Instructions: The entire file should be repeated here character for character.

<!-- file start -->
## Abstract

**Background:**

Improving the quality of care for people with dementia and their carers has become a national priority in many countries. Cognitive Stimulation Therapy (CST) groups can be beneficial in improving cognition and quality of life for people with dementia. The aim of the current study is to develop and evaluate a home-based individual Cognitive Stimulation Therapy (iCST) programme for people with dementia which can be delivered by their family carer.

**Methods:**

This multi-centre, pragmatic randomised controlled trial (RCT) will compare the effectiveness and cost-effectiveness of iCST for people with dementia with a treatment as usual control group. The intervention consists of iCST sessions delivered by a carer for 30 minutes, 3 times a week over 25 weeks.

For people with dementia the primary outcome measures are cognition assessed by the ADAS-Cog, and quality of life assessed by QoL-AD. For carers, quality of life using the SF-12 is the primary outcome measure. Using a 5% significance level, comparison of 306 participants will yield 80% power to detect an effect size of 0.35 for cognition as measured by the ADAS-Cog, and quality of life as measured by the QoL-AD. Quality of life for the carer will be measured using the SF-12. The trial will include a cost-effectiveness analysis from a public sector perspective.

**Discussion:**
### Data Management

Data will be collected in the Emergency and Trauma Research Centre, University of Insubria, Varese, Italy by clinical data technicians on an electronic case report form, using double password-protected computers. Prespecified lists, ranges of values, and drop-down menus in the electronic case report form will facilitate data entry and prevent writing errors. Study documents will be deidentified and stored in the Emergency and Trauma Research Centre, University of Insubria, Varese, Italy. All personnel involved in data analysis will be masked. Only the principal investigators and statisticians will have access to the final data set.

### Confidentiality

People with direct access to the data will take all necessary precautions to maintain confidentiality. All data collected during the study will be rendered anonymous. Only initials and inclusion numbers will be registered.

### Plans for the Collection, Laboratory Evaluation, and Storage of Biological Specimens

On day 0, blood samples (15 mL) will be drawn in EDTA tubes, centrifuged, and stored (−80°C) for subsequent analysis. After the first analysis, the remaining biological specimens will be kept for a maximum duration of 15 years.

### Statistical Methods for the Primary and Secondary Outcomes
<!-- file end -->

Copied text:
## Abstract

**Background:**

Improving the quality of care for people with dementia and their carers has become a national priority in many countries. Cognitive Stimulation Therapy (CST) groups can be beneficial in improving cognition and quality of life for people with dementia. The aim of the current study is to develop and evaluate a home-based individual Cognitive Stimulation Therapy (iCST) programme for people with dementia which can be delivered by their family carer.

**Methods:**

This multi-centre, pragmatic randomised controlled trial (RCT) will compare the effectiveness and cost-effectiveness of iCST for people with dementia with a treatment as usual control group. The intervention consists of iCST sessions delivered by a carer for 30 minutes, 3 times a week over 25 weeks.

For people with dementia the primary outcome measures are cognition assessed by the ADAS-Cog, and quality of life assessed by QoL-AD. For carers, quality of life using the SF-12 is the primary outcome measure. Using a 5% significance level, comparison of 306 participants will yield 80% power to detect an effect size of 0.35 for cognition as measured by the ADAS-Cog, and quality of life as measured by the QoL-AD. Quality of life for the carer will be measured using the SF-12. The trial will include a cost-effectiveness analysis from a public sector perspective.

**Discussion:**
### Data Management

Data will be collected in the Emergency and Trauma Research Centre, University of Insubria, Varese, Italy by clinical data technicians on an electronic case report form, using double password-protected computers. Prespecified lists, ranges of values, and drop-down menus in the electronic case report form will facilitate data entry and prevent writing errors. Study documents will be deidentified and stored in the Emergency and Trauma Research Centre, University of Insubria, Varese, Italy. All personnel involved in data analysis will be masked. Only the principal investigators and statisticians will have access to the final data set.

### Confidentiality

People with direct access to the data will take all necessary precautions to maintain confidentiality. All data collected during the study will be rendered anonymous. Only initials and inclusion numbers will be registered.

### Plans for the Collection, Laboratory Evaluation, and Storage of Biological Specimens

On day 0, blood samples (15 mL) will be drawn in EDTA tubes, centrifuged, and stored (−80°C) for subsequent analysis. After the first analysis, the remaining biological specimens will be kept for a maximum duration of 15 years.

### Statistical Methods for the Primary and Secondary Outcomes